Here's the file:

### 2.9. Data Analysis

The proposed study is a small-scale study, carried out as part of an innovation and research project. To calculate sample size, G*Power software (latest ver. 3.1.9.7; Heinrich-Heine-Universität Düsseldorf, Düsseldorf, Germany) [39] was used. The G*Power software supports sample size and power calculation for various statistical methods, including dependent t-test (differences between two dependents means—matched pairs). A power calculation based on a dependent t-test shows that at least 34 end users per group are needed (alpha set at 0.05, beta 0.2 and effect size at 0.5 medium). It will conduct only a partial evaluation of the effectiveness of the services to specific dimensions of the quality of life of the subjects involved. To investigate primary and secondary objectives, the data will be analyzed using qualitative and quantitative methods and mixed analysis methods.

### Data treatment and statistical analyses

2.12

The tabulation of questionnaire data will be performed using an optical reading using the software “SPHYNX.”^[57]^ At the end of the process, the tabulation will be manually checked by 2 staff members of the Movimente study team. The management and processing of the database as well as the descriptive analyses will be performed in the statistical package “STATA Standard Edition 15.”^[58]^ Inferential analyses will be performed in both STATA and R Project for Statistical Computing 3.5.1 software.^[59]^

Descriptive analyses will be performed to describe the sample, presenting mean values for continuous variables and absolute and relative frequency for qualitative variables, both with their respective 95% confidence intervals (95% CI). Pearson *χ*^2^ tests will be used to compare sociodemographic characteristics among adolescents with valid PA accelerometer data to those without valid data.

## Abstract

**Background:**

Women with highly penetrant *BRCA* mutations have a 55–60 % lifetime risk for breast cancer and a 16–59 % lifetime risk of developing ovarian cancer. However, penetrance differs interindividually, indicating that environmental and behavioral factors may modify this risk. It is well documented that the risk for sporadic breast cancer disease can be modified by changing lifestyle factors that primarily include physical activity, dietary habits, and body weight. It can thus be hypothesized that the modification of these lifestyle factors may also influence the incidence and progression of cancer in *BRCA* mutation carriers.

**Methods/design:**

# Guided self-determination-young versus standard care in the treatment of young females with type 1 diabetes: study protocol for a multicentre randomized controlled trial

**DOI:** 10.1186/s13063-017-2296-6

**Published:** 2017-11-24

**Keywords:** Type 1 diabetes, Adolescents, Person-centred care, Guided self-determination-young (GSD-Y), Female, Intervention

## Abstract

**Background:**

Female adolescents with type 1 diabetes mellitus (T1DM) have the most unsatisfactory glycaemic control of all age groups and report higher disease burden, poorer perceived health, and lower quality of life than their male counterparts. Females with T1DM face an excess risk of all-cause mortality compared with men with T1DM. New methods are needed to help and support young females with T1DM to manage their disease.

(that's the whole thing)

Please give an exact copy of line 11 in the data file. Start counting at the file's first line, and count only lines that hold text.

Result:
# Guided self-determination-young versus standard care in the treatment of young females with type 1 diabetes: study protocol for a multicentre randomized controlled trial